CLEVELAND -- Dani Pajak brings old motorcycles back to life.
The 36-year-old’s star is growing both locally and nationally. It was a star that may have never rose to shine if Pajak didn’t first make the decision to stop drinking.
“None of this would have been possible if I would have not put down the first drink and started to change my life,” says Pajak.
EVERYBODY KNEW I HAD A PROBLEM BUT ME
The Fairview Park native picked up drinking when he enlisted in the Navy after high school. Problems arose because Pajak couldn’t turn off his cravings for alcohol as easily as his friends. He says he drank non-stop and the consequences he received wouldn’t curb his addiction.
“The DUIs weren’t stopping. The legal repercussions weren’t stopping. The fact that I had no direction in my life wasn’t going to get me to stop,” says Pajak. “There was no bettering myself when I was kind of killing everything with alcohol. I lost relationships with friends and family because everybody knew I needed help but me.”
After leaving the Navy, Pajak returned to Northeast Ohio and says the only expectation people had of him was that he would be drunk.
“It was very difficult,” says his father Tedd Pajak. “He was a totally different person.”
The elder Pajak offered to pay for services to help his son. The offer wasn’t accepted until the younger Pajak learned his girlfriend was pregnant.
“When I found out that I was going to be a dad my whole outlook on life changed,” says Pajak. “I got motivated to change my life for the better. It was not only about me anymore.”
He checked himself into rehab at The Absolute House on Cleveland’s east side and began the journey to sobriety.
FIXING A THINKING PROBLEM
“It wasn’t easy,” says Pajak. “You got the bare minimum but you were there because you wanted to change your life and that’s the kind of help I needed.”
Pajak says talking was the skill he needed to learn to move his life forward.
“That’s when I kind of realized that I didn’t know how much was a drinking problem or how much was a thinking problem,” says Pajak. “I kept everything bottled up inside me. I might be able to keep it together for maybe 90 days but at the end of that 90 days I would have so much bottled up I would just go off the handle.”
Rehab allowed Pajak to decompress and learn how to talk out his problem with people who have overcome the addiction he was battling.
“That was motivating for me,” says Pajak. “Change could happen. It’s not too late”
BUILDING A NEW LIFE
After learning to face his problems without alcohol, Pajak began to build a new life for himself. He enrolled in welding school, landed a job at Lincoln Electric, and picked up a hobby to fight the late night thoughts telling him to drink.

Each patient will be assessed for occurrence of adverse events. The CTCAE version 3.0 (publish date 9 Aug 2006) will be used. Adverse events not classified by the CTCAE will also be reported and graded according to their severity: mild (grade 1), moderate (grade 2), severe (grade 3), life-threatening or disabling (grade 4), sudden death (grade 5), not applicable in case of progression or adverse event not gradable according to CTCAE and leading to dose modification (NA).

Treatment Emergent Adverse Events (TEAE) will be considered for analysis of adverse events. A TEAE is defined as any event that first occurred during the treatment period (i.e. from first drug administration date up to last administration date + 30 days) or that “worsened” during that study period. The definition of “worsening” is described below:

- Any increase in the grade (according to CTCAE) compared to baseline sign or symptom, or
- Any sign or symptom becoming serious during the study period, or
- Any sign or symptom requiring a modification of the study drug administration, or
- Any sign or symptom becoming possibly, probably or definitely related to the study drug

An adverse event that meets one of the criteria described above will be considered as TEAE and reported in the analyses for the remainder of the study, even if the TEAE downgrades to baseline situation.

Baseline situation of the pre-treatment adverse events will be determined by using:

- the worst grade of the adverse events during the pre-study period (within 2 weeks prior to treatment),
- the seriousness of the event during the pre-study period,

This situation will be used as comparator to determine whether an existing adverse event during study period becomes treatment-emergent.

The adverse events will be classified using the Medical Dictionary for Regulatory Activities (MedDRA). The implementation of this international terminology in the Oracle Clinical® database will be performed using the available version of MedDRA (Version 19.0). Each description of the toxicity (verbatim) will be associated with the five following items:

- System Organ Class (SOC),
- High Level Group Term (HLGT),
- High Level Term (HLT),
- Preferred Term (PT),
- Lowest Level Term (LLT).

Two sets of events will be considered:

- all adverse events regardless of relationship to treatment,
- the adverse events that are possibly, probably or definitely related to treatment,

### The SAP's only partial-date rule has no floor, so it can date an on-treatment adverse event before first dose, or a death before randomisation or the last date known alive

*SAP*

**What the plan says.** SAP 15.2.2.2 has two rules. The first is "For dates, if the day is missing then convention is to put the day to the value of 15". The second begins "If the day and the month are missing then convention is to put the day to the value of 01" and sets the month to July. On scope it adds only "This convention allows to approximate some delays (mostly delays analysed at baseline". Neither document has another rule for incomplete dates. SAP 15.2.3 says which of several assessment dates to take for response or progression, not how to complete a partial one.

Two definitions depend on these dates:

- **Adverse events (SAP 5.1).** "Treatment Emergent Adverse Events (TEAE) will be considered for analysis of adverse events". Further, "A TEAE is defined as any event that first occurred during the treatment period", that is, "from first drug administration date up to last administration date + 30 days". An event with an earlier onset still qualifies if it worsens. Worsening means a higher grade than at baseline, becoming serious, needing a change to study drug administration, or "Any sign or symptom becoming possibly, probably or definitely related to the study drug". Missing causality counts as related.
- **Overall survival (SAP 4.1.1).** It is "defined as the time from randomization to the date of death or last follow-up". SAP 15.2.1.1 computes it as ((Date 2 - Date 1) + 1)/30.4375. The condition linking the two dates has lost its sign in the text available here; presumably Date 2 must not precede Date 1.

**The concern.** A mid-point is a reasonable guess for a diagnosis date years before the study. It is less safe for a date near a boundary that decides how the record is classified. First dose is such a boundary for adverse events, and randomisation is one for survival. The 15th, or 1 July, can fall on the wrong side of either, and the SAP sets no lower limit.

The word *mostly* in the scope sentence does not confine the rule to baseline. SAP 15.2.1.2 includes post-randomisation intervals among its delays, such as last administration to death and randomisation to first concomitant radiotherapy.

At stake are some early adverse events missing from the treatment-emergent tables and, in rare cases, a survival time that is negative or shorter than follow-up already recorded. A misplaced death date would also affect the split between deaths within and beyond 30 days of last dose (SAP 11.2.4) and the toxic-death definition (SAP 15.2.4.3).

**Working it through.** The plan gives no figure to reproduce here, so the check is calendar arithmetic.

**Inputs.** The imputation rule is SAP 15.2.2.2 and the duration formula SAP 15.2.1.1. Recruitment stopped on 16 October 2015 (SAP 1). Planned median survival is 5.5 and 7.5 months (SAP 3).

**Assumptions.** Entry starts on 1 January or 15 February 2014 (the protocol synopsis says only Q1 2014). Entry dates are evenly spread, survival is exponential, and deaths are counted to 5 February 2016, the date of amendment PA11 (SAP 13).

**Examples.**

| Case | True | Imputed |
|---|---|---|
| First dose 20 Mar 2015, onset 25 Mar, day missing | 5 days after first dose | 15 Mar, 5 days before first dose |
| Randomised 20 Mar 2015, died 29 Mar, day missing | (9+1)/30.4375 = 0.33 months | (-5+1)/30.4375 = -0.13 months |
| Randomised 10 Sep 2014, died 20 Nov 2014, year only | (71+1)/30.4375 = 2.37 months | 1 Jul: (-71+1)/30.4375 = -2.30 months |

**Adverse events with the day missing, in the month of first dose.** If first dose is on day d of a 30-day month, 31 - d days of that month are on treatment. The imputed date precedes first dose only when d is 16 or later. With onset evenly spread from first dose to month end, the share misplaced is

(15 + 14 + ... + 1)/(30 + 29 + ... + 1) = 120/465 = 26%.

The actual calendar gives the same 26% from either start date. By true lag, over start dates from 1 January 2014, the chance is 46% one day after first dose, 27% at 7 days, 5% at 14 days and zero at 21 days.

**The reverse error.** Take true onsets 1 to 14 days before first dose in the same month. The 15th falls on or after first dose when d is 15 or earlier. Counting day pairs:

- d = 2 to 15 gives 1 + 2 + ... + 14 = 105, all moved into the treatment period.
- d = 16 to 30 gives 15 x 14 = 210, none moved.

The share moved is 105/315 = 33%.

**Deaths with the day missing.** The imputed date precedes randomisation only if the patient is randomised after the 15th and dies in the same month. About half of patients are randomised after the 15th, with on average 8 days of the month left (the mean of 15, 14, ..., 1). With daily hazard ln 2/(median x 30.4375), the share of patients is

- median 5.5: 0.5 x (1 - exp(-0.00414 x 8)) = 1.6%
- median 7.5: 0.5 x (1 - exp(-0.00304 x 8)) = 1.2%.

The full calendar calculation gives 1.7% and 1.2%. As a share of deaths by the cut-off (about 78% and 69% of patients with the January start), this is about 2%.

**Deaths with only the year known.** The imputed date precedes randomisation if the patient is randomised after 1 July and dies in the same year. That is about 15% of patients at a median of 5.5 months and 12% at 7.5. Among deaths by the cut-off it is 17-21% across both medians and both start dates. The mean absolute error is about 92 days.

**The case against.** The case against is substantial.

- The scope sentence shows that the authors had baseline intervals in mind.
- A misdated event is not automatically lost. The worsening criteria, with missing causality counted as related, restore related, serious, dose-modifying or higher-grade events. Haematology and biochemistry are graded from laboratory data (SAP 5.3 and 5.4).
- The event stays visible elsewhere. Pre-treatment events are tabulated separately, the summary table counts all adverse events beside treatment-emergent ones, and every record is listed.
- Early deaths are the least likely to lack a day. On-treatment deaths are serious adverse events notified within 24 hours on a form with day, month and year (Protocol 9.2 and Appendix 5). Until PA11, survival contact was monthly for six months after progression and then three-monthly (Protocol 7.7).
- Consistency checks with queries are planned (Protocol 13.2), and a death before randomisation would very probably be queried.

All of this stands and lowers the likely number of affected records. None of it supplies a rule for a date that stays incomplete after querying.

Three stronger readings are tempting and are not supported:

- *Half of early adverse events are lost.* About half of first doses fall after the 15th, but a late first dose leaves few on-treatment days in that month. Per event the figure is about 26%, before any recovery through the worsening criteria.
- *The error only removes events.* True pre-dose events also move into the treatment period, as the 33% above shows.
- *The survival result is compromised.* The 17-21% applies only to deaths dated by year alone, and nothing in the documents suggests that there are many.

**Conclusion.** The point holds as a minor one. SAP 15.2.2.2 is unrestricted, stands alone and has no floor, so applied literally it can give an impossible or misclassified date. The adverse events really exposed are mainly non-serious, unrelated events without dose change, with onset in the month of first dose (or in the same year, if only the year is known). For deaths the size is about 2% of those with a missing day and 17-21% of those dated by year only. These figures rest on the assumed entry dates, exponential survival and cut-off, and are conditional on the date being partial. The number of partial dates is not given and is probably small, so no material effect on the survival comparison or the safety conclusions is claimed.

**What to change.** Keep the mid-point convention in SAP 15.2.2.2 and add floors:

“I go on Craigslist and I find an ad for a motorcycle. At night I would go out to the garage and I’d look at this bike and I’d be like, ‘what’s wrong with you?’ I’d start figuring this thing out,” says Pajak. “I forgot those thoughts of drinking were even in my head and it would get me through the night. By the end I had a custom motorcycle and I was like seven or eight months sober.”
Pajak kept his daughter Piper by his side the entire time.
“I quit drinking because I wanted to be a father to my daughter,” says Pajak. “I wanted to be a son to my parents. The path that it has taken is absolutely amazing.”
After winning awards for his custom bikes, Pajak left his job at Lincoln Electric and opened his shop Disowned Customs within the larger Skidmark Garage. He was then approached by Esquire Network to host their new motorcycle competition show Wrench Against The Machine. The show premiered November 15.
“The TV show happened I think before they realized what I actually went through to get here,” says Pajak. “When the first episode aired and you see yourself on TV, you can’t help but think had I never gotten sober none of this would have ever happened.”
“It’s been a wonderful ride,” says Pajak father. “He’s my hero because he accomplished things that I couldn’t.”
PASSING ON THE LESSONS LEARNED
In addition to running a business and hosting a television show, Dani Pajak also shares his story with others struggling with addictions as a way to pass on strength and hope. He joined with a group of sober motorcycle enthusiasts to raise money for local charities, men's health, and suicide awareness through events like the Distinguished Gentleman's Ride and the Cleveland Plane Pull benefiting Special Olympics Ohio.
He’s also bringing national attention to this region through Wrench Against The Machine; which airs Tuesday nights at 9 p.m. The season finale was filmed entirely in Cleveland and airs Tuesday, December 20th.